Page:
Only 1 in 10 people who are dual eligible for Medicare and Medicaid are getting the benefits of both programs. That is the assessment of the Alliance for Health Policy, a nonprofit policy research group.
An estimated 12 million low-income Americans are considered dually eligible beneficiaries, entitled to both Medicare and Medicaid. But during a webinar Tuesday, Alliance for Health Policy President and CEO Sarah Dash said a complex array of Medicare Advantage plans, coupled with fragmentation among state Medicaid programs, is sowing confusion among potential enrollees.
“You conceivably could have a program where a dual eligible has their physical health benefit by one organization in one program, their behavioral health administered by another program, their long-term services and supports administered by a third program,” Dash said. “So you get the picture. In the Medicaid space there is a lot of fragmentation that has to be addressed.”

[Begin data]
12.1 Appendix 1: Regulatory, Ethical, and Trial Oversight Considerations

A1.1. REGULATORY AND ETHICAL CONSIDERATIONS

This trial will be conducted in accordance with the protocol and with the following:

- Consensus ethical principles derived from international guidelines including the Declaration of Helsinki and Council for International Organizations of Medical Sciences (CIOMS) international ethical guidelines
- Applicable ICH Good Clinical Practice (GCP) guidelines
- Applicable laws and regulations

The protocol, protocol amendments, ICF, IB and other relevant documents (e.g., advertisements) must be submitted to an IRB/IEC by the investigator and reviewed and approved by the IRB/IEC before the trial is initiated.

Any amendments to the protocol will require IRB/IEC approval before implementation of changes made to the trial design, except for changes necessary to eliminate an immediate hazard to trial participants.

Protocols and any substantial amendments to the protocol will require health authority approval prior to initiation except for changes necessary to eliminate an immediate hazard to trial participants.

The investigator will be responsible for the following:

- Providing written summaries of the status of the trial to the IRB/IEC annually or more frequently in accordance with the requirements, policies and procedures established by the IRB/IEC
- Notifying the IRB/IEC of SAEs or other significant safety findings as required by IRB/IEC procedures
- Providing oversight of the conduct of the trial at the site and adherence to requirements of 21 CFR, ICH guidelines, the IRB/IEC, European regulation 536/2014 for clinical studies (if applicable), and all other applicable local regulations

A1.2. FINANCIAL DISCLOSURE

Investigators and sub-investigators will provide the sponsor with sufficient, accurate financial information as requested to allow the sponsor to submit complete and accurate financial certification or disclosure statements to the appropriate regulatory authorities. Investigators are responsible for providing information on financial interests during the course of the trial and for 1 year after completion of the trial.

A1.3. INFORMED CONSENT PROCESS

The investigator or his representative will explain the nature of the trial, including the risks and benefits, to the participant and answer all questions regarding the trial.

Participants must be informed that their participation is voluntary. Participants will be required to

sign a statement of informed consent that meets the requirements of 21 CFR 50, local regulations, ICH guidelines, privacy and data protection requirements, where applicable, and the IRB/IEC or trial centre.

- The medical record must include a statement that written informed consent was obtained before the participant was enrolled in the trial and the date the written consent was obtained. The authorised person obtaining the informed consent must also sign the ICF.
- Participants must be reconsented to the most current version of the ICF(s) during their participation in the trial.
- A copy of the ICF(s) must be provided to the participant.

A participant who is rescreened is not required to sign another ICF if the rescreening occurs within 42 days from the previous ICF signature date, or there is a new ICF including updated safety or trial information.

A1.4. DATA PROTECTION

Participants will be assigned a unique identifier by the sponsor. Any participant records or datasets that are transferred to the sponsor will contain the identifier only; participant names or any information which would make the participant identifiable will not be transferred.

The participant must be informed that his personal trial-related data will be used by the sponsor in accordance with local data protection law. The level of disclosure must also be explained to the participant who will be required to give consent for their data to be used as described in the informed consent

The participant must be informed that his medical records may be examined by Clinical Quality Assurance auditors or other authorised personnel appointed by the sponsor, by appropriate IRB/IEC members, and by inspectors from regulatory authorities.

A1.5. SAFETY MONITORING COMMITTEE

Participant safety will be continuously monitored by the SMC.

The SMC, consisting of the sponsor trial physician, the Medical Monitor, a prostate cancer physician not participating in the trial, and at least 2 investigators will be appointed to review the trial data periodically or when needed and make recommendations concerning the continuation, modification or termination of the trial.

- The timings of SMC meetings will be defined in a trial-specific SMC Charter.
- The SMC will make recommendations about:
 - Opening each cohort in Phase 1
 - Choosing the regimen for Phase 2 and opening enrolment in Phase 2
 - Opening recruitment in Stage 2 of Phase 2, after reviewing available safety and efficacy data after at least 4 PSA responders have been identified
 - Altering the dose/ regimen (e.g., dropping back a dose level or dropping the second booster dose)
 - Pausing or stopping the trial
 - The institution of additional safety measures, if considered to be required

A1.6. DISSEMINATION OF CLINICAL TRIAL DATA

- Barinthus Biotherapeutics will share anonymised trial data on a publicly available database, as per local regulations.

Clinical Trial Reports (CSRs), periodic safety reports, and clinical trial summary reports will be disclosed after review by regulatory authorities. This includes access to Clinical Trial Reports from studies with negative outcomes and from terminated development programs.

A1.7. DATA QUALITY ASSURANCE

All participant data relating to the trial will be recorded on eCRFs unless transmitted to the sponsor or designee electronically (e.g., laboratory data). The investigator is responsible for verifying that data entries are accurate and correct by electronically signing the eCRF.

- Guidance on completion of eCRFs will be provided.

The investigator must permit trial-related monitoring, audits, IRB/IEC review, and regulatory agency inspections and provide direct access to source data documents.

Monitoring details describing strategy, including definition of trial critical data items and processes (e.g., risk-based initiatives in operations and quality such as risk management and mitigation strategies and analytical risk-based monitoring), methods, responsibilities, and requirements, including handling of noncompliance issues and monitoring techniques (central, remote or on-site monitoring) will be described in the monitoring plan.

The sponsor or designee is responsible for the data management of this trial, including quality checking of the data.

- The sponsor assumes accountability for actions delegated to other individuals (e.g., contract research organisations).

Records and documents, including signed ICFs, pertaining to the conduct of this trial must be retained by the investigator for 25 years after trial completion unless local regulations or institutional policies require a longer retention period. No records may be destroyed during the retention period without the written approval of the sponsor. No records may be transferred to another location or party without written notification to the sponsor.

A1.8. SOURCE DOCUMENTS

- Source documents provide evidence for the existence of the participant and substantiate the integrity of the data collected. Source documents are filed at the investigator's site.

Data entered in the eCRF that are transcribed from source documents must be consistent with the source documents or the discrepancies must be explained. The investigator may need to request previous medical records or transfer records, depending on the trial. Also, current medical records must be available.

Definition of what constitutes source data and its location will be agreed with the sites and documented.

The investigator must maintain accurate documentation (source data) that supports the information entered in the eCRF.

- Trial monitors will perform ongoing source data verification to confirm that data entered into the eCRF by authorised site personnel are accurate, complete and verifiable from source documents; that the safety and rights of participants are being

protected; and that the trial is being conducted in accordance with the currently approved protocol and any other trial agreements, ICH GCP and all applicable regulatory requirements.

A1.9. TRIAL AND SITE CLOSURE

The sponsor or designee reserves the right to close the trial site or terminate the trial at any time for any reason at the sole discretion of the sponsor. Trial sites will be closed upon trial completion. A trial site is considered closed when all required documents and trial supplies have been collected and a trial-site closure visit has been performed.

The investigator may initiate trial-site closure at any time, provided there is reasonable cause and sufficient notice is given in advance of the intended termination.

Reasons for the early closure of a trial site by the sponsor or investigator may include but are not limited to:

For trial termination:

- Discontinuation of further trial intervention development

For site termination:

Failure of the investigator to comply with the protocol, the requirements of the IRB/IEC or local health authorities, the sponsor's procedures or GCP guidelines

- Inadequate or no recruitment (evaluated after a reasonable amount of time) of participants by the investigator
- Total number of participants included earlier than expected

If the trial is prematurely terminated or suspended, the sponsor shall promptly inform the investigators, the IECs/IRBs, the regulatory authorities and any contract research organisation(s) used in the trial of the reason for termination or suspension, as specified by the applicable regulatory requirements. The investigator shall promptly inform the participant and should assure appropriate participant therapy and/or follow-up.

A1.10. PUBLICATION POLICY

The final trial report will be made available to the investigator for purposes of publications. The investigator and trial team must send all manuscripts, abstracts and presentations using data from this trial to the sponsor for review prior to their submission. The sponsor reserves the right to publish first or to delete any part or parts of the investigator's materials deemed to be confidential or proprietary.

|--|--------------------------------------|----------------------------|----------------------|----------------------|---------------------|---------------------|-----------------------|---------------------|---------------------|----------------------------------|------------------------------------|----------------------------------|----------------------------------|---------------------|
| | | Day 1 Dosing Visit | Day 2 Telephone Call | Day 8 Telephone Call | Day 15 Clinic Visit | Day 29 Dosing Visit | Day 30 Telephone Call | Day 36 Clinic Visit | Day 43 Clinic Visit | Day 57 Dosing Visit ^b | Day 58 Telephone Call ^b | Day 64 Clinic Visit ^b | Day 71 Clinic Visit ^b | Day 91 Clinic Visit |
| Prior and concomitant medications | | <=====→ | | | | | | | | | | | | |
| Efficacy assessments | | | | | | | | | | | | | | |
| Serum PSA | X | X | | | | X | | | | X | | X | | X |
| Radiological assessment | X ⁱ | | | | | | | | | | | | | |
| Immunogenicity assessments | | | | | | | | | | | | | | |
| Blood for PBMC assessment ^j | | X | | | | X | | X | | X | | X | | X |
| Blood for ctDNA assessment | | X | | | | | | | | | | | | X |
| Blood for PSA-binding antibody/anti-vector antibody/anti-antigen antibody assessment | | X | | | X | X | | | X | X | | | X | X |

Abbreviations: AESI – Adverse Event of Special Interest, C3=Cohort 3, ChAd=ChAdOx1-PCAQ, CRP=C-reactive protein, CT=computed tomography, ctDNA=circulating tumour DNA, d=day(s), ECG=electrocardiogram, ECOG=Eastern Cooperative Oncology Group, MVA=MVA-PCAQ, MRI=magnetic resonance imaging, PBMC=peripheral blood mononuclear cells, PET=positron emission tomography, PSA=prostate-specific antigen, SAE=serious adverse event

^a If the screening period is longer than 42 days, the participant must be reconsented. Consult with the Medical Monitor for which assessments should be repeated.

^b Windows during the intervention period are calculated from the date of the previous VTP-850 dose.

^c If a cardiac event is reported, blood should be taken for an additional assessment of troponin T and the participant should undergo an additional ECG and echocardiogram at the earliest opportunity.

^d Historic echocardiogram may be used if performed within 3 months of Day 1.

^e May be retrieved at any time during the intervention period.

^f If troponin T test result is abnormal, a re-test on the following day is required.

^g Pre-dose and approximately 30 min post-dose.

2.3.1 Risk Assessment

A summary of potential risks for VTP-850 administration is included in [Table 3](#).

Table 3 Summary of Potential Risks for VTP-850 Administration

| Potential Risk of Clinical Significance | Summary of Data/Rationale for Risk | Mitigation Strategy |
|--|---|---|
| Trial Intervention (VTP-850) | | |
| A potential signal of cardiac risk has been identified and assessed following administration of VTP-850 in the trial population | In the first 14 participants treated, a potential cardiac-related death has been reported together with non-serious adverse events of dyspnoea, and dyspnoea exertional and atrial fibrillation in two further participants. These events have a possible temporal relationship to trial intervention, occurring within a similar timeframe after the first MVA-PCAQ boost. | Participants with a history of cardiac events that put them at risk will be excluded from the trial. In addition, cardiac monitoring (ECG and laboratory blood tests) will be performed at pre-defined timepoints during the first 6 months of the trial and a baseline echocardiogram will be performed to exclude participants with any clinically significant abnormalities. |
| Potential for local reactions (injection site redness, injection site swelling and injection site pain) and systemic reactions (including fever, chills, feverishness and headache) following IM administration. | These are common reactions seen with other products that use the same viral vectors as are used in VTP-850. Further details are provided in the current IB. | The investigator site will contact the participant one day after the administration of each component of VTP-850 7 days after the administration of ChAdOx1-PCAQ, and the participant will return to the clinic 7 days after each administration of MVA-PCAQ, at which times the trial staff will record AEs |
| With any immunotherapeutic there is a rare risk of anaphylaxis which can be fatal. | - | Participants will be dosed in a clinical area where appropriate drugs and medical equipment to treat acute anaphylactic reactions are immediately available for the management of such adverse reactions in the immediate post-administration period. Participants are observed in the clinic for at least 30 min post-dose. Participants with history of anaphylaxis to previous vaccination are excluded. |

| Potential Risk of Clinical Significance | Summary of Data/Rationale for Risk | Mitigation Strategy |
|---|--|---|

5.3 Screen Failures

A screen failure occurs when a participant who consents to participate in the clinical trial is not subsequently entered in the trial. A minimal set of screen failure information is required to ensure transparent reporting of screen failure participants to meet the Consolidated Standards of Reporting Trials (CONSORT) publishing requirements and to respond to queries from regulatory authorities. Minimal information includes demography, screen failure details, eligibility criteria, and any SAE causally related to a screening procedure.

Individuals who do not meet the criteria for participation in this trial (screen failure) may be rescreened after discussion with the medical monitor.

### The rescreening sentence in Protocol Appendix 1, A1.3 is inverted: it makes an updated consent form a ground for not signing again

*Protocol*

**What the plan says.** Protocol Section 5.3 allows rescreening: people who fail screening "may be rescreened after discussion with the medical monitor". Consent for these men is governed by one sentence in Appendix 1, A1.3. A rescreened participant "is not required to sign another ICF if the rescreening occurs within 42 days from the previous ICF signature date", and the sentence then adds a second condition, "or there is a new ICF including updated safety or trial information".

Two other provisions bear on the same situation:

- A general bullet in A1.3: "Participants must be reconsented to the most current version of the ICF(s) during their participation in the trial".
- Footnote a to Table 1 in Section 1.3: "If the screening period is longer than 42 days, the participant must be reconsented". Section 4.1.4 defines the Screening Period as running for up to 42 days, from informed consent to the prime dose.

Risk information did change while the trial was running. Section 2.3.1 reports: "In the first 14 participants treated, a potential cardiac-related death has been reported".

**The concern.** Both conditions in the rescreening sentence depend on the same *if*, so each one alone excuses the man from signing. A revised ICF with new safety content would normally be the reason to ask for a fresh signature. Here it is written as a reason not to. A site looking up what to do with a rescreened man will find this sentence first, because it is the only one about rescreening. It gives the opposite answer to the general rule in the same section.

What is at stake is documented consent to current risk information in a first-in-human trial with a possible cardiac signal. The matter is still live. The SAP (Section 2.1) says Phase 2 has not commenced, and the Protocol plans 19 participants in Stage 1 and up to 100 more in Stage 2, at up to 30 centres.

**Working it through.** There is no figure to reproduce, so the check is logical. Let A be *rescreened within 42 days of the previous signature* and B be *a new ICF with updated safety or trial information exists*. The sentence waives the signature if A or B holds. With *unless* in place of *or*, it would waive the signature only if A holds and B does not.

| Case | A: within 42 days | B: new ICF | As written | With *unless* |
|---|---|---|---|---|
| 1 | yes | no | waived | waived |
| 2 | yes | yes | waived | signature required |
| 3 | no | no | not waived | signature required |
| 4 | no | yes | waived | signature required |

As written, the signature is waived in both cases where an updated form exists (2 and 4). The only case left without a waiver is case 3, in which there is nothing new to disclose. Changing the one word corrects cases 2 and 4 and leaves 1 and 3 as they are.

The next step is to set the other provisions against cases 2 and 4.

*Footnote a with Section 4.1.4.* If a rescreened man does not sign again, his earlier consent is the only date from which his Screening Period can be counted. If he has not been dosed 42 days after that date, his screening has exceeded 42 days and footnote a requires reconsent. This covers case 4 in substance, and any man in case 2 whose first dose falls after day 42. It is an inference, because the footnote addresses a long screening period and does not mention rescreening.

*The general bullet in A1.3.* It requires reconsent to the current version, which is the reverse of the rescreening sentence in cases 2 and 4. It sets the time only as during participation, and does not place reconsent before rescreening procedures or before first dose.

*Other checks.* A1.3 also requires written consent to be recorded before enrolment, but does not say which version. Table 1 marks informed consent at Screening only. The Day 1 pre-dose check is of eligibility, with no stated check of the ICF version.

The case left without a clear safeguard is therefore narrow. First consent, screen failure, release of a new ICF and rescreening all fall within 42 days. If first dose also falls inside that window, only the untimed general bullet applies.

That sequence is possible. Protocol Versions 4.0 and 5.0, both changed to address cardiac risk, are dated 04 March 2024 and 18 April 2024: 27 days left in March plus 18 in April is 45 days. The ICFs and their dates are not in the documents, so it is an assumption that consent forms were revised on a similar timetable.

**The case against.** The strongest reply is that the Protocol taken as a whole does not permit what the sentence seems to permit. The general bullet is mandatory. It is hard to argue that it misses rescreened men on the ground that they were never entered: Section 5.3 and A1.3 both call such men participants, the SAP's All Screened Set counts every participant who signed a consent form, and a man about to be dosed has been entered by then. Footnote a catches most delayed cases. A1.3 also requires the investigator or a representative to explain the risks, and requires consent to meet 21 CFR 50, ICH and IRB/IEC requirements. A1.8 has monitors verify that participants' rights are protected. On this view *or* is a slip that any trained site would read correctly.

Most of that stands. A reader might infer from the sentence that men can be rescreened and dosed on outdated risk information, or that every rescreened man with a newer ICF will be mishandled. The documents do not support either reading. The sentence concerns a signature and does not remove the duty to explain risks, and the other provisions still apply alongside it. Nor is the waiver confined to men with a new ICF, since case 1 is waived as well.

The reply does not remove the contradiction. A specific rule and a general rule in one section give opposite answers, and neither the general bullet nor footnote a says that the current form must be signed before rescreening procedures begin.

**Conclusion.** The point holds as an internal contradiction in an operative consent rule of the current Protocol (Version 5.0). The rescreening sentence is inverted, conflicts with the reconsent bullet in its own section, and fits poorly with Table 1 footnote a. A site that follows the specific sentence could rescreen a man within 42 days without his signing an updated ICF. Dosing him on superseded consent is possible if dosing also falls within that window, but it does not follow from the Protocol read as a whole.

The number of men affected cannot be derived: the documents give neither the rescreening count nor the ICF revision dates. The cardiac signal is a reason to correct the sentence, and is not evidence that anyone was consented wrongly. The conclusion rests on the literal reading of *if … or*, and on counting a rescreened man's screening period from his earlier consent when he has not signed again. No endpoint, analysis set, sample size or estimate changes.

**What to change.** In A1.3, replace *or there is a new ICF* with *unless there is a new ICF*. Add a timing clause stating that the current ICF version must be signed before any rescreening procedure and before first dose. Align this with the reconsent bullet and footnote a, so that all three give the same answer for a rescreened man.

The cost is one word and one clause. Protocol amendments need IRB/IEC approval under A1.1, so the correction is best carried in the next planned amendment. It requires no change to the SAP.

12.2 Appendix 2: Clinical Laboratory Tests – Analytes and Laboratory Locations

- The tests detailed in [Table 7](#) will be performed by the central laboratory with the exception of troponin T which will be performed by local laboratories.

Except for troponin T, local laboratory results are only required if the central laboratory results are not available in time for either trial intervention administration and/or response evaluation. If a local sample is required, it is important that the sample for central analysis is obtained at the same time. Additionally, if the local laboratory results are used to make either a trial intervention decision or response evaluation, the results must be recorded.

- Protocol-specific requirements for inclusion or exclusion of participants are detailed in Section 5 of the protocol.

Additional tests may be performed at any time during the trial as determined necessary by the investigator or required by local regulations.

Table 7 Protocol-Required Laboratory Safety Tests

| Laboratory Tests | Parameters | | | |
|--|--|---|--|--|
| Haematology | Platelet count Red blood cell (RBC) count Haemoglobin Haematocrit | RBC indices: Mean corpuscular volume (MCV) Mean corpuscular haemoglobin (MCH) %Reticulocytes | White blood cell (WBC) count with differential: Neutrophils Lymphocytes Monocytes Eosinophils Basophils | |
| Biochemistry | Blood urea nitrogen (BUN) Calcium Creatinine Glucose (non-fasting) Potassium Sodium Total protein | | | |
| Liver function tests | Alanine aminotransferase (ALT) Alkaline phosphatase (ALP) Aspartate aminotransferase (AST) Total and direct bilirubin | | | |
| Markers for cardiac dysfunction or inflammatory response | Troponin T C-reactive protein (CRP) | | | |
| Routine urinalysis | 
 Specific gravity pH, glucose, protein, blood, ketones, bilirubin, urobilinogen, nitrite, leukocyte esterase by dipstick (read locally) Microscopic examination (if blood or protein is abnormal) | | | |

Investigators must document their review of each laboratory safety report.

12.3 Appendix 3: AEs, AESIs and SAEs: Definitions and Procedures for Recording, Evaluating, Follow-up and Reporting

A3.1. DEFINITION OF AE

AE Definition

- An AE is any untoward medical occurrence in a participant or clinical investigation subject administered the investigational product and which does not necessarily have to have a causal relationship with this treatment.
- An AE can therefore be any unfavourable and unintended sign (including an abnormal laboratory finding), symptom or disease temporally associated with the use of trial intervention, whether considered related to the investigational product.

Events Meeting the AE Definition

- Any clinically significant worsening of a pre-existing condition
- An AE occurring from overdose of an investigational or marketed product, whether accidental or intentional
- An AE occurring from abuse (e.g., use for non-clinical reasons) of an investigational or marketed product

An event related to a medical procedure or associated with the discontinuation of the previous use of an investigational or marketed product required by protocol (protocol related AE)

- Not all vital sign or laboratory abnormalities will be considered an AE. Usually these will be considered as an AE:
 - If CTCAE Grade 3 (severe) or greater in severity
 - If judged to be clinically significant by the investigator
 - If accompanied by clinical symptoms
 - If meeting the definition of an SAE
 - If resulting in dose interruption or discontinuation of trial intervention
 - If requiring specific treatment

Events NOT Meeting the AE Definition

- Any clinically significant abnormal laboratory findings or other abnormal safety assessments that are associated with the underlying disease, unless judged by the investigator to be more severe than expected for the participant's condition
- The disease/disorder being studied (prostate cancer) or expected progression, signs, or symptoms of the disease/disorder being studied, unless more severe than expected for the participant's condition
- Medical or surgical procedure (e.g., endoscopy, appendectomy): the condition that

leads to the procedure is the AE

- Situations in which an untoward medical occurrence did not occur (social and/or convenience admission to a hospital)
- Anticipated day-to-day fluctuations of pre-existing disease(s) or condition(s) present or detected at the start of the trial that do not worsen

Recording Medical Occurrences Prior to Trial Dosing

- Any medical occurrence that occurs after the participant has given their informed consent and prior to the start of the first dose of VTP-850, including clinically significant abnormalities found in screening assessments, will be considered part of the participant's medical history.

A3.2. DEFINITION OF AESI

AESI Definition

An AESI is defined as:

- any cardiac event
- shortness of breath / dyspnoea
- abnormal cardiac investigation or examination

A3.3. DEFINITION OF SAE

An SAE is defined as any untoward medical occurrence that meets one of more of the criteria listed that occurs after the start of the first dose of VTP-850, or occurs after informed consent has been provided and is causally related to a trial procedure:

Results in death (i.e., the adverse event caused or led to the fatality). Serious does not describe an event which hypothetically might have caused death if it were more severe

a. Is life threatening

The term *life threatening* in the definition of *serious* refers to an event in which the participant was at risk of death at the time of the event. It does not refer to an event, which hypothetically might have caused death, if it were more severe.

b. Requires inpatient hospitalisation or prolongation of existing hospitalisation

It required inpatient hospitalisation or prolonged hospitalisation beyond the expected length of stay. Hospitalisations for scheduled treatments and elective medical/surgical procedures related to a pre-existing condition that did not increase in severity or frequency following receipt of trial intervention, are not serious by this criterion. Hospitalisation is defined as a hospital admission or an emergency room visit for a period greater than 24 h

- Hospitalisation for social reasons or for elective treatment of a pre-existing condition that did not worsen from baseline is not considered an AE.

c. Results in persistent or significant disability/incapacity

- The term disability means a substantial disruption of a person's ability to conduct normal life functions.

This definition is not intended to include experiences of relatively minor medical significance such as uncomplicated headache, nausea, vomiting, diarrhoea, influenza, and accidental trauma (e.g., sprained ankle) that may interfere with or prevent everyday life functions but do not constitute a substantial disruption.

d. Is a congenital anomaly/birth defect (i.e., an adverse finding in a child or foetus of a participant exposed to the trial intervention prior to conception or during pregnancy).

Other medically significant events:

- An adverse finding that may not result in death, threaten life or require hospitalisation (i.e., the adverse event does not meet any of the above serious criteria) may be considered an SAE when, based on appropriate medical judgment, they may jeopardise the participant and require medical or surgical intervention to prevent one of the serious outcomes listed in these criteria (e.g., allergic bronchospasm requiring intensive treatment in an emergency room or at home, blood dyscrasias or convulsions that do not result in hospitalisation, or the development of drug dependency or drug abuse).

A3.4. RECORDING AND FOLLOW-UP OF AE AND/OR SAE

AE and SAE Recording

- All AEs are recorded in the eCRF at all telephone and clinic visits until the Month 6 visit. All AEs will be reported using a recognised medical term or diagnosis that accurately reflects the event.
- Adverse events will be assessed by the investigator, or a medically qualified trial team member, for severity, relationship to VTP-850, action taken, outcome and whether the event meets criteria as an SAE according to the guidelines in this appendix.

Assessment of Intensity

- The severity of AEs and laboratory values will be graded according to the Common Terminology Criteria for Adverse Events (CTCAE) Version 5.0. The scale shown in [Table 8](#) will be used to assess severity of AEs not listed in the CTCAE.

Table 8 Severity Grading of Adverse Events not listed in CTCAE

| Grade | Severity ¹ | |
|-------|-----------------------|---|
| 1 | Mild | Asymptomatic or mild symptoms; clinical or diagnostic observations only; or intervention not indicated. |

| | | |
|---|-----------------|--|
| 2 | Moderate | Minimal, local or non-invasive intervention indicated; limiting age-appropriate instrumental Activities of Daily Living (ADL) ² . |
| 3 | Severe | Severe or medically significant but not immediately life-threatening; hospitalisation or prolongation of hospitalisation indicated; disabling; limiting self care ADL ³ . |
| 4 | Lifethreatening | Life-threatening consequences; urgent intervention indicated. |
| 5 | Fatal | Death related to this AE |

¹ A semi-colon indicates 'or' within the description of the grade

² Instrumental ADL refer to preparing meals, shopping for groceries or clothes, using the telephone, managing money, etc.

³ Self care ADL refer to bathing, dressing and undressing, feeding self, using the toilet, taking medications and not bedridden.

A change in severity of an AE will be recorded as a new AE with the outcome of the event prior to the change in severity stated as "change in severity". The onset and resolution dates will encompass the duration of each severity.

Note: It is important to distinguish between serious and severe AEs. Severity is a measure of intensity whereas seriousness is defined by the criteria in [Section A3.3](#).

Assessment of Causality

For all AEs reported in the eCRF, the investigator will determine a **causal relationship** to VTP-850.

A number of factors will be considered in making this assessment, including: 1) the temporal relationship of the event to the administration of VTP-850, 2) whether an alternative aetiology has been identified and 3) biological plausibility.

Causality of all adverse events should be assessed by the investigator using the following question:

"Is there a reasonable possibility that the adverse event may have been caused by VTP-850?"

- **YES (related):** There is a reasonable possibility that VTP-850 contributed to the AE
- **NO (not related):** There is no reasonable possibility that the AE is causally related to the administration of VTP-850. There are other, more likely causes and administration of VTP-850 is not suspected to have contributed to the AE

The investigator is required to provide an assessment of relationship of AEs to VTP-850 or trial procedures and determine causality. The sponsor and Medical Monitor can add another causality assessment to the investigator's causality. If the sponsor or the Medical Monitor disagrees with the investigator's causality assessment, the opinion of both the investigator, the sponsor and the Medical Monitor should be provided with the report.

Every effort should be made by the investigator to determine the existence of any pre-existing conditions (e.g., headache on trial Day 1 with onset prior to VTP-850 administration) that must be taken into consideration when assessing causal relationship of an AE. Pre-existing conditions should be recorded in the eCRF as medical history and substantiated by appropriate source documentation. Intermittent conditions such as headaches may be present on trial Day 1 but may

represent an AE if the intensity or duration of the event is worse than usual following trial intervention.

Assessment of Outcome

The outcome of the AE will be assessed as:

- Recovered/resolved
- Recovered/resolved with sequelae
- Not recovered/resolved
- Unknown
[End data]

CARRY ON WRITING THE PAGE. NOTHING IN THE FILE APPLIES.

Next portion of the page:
Denny Chan, an attorney for the senior advocacy group Justice In Aging, said he’s seen firsthand how difficult it is for seniors to navigate both programs.
“I see this regularly with my own grandmother who is dual eligible,” Chan said. “Just getting her to the doctor’s office takes her, people in her Medicare plan, plus caregivers, plus family members. It’s a feat just to go for a regular office visit. We need to make sure that the system is simple enough, but also flexible enough to meet the needs of the people.”
Dual eligibles make up the poorest and often sickest Medicare and Medicaid beneficiaries. The Alliance for Health Policy estimates 60% of beneficiaries have multiple chronic illnesses and more than half live below the poverty line.
The Alliance called for better coordination of services between the Centers for Medicare and Medicaid Services and state Medicaid programs.
This article originally appeared on McKnight's Senior Living